John Coltrane, A LOVE SUPREME: Live in Seattle (Impulse, $14.98) – The historical find of the year. Recorded at the Penthouse on October 2, 1965, this is only the second live version of the iconic A Love Supreme, and the only one with Coltrane’s expanded lineup.
Here, Coltrane’s classic Quartet—pianist McCoy Tyner, bassist Jimmy Garrison, and drummer Elvin Jones [McCoy and Elvin left the band shortly after]—were joined by a new generation of players: Pharoah Sanders on tenor, Carlos Ward on alto, and Donald “Rafael” Garrett on the second bass. The joined forces continue the stirring interplay of the quartet, now expanded and venturing into the cosmic “fire music” which Coltrane would play the last two years of his life.
The tapes were recorded by Seattle musician Joe Brazil, and another Seattle musician, Steve Griggs, found them recently.
The four-part Love Supreme—“Acknowledgement,” “Resolution,” “Pursuance,” and “Psalm”—reach new, rapturous heights on this recording.
Note: We have a couple of copies of the vinyl version as well ($36.98).
Emily D’Angelo, ENARGEIA (Deutsche Grammophon, $14.98) – The mezzo-soprano’s debut album features works by women spanning almost a millennium. From Hildegard von Bingen to new songs by Hildur Gudnadóttir, Sara Kirkland Snider and Missy Mazzoli (both of whom also arranged the Hildegard songs). As Ms. D’Angelo states, “ the pieces are bound togetherby the ancient Greek concept of enargeia, ‘the quality of extreme vividness, radiance or presentness,’ whose spirit is found throughout the music of each composer and the texts…”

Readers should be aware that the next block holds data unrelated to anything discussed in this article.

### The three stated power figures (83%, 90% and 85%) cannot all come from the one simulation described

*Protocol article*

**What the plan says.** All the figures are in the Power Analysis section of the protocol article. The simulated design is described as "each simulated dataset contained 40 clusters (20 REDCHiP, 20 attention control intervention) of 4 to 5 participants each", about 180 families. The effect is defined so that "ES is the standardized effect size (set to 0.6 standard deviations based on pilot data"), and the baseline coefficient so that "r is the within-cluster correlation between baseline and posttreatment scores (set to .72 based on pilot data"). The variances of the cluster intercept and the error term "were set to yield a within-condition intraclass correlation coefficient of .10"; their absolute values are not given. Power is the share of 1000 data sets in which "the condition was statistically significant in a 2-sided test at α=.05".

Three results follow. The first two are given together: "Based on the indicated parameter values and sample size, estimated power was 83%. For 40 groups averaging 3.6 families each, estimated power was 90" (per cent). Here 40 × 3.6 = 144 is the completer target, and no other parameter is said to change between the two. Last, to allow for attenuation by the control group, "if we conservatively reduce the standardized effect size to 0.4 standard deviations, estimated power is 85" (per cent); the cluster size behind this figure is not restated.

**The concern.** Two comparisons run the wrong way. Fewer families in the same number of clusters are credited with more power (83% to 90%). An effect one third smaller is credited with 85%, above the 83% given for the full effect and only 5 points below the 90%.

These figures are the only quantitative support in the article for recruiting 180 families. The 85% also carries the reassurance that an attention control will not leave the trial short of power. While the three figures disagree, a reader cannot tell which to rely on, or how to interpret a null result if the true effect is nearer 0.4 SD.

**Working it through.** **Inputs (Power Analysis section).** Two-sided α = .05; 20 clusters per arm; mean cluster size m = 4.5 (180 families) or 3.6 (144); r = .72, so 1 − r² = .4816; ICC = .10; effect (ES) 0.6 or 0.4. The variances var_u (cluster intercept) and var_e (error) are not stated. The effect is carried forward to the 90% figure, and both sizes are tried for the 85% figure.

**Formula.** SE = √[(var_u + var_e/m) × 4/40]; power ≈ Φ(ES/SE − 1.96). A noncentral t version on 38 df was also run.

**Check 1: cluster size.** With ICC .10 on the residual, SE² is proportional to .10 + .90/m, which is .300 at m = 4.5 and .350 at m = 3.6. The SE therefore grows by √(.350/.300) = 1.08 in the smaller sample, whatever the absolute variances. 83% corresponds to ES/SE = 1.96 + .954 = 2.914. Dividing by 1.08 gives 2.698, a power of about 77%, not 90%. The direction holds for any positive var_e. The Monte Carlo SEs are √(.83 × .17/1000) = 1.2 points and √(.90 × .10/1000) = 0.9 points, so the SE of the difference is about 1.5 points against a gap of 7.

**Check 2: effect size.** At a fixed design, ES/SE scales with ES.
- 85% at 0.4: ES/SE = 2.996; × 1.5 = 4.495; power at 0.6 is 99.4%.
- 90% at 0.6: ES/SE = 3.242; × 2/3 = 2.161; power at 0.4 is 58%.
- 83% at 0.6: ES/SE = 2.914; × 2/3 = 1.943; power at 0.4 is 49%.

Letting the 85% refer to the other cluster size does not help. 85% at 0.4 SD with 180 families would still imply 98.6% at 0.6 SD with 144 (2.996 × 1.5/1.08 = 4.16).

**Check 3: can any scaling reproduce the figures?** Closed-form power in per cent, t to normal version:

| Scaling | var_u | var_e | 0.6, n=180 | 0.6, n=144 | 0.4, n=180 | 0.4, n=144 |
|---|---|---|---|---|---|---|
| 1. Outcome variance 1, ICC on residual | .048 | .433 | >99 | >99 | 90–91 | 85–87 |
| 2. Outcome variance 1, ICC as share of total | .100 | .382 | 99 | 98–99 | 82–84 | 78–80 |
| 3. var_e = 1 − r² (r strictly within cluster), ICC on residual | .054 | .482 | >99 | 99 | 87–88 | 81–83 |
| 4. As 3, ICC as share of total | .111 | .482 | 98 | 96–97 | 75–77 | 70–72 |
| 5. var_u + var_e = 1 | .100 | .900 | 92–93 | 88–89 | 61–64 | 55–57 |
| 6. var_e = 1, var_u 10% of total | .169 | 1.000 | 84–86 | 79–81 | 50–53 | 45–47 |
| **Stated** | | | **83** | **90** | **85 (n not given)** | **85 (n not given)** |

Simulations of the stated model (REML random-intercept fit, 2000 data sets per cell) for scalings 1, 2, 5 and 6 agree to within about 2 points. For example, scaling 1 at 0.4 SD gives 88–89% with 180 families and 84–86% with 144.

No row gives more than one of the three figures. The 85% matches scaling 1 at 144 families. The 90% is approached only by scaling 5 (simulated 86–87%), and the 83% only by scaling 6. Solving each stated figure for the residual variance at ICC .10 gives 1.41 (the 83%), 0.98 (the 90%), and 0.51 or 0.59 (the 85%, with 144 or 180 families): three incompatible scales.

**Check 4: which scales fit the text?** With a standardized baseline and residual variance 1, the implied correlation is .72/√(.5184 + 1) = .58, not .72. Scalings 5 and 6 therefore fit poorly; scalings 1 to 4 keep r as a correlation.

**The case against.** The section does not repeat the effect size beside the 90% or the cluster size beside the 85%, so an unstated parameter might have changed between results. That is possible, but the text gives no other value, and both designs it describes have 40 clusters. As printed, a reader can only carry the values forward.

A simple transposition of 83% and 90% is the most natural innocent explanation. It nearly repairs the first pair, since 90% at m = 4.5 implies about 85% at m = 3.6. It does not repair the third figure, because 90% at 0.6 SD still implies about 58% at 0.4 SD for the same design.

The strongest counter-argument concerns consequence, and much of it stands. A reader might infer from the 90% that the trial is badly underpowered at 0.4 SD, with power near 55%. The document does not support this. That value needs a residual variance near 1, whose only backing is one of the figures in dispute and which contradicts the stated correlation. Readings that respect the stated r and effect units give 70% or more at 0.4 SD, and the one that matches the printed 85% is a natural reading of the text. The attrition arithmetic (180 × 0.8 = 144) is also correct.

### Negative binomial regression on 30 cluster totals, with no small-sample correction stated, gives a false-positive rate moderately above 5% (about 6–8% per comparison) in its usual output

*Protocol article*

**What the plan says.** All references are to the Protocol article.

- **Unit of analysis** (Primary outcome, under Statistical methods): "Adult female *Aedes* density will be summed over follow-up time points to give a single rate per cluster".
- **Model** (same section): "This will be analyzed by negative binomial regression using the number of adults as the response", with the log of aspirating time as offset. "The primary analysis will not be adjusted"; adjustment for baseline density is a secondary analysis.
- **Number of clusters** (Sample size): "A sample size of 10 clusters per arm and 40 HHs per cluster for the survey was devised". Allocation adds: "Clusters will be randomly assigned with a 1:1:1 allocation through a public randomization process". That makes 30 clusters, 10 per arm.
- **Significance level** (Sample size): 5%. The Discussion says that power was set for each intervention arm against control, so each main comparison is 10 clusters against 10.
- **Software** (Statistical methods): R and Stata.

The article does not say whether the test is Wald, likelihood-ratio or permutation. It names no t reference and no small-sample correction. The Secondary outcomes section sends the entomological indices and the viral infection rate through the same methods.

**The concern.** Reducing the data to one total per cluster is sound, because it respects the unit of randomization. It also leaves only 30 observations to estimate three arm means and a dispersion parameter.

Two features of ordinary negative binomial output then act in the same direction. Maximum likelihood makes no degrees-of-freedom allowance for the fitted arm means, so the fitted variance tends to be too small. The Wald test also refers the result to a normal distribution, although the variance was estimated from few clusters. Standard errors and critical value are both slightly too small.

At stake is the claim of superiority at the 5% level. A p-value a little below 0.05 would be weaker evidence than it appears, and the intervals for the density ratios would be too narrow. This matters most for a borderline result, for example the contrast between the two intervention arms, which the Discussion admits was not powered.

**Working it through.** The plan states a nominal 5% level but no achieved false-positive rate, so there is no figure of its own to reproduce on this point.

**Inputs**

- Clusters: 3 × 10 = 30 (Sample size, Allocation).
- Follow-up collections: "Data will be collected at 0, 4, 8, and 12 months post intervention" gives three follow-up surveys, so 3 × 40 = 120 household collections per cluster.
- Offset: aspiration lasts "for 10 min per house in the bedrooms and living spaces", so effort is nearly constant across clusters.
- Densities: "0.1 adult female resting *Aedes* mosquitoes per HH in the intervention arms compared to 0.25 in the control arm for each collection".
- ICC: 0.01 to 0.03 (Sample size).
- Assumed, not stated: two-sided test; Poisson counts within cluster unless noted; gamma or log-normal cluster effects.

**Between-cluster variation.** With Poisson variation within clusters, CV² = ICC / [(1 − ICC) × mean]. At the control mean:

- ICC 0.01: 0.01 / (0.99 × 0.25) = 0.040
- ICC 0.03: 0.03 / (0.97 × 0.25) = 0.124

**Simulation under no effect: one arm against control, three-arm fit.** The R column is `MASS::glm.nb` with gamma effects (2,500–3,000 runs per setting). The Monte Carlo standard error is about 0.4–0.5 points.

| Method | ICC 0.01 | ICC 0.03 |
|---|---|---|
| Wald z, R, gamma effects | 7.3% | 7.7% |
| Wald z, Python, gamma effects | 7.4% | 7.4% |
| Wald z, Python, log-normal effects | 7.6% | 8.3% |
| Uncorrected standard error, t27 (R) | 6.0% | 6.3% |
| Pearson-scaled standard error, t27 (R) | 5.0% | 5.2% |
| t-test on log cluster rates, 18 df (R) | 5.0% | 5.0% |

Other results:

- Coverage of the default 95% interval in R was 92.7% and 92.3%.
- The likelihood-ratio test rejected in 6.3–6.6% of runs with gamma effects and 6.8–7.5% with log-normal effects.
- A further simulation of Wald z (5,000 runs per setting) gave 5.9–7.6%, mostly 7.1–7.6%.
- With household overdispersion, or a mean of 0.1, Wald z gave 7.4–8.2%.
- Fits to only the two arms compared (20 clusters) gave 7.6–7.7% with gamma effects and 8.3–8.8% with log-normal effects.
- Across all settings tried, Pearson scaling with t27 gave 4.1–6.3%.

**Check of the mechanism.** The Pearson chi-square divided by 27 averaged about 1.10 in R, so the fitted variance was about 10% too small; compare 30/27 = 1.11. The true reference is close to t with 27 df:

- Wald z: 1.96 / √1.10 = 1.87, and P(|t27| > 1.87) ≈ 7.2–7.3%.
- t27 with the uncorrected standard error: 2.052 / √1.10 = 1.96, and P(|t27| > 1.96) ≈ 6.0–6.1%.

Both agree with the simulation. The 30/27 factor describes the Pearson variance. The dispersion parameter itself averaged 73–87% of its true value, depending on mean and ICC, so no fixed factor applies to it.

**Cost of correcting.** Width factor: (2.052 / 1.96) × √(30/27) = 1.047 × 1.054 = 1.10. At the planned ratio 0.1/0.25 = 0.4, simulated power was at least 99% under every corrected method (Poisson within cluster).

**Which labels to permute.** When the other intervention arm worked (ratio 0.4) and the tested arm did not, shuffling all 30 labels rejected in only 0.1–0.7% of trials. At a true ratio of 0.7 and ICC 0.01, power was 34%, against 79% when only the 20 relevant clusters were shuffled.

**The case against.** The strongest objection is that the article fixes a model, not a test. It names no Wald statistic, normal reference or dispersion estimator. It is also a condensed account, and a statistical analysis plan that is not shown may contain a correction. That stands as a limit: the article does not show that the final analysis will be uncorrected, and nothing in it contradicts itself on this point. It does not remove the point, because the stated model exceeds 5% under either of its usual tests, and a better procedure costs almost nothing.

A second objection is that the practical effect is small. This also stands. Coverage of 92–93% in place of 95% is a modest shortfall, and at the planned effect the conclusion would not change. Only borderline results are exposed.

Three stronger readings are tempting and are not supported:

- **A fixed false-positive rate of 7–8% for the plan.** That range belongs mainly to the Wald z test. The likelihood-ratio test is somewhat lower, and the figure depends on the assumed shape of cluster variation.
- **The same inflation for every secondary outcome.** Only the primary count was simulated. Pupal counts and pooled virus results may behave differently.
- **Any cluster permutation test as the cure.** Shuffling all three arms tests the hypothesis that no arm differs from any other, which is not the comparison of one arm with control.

Beatles, LET IT BE: Special Edition (Capitol, 2 CDs, $25.98) – Director Peter Jackson has sifted through the footage of the 1970 film, Let It Be, and made his own, 6-hour documentary, giving more context (and the complete live rooftop concert). It will be shown over three nights beginning on Thanksgiving weekend on Disney+. The Let It Be album which resulted, with some new and older materials added, and later (over)produced by Phil Spector, was a mixed bag. Now, producer Giles Martin (son of Beatles producer, George Martin), has remixed the original, with a bonus disc of outtakes, demos, and live material.
After the Let It Be sessions, the Beatles went right back in the studio with George Martin, and started work on Abbey Road.
Pat Metheny, SIDE-EYE NYC (VI.IV) (MR4, $16.98) – Side-Eye is a new revolving trio project for Pat Metheny featuring a new generation of players. The first volume features James Francies on keyboards and Marcus Gilmore, drums.
Billy Strings, RENEWAL (Rounder, $15.98) – Billy Strings is an acoustic guitar wizard (he’s on Béla Fleck’s new My Bluegrass Heart album), whose skills and solo work have expanded his audience into the jam-band realm. He’s writing new, reflective songs as well, as heard on his just-released album.
Pasquale Grasso, SOLO MASTERPIECES (Sony, $14.98)
& PASQUALE PLAYS DUKE (Sony, $14.98) – Grasso is a young Italian guitarist exploring the classic jazz repertoire—I first heard him accompany singer Samara Joy in her debut album.
Solo Masterpieces explores tunes associated with Charlie Parker, Bud Powell, Art Tatum, Duke Ellington, and Thelonious Monk.
Plays Duke is a trio album exploring more Ellingtoniana, with vocal appearances (on one tune each) by Sheila Jordan and Samara Joy.
Sean Mencher, PLAYS GUITAR (Swelltune, $15.00) – Sean Mencher is DC-born and raised (shout-out to the Wilson Tigers), now living in Maine. He’s a wiz on the electric guitar, but on his latest, he plays a classic acoustic, a Martin 00-18V. He plays solo renditions of tunes associated with some of his heroes—Chet Atkins, Merle Travis, Scotty Moore, and Don Rich—as well as sprinkling in some originals and American Standards as well. “Mystery Train,” “Saturday Night Shuffle,” “Buckaroo,” “Mister Sandman,” and “Walking the Strings” all get lively, thumb-and-fingerpicking workouts.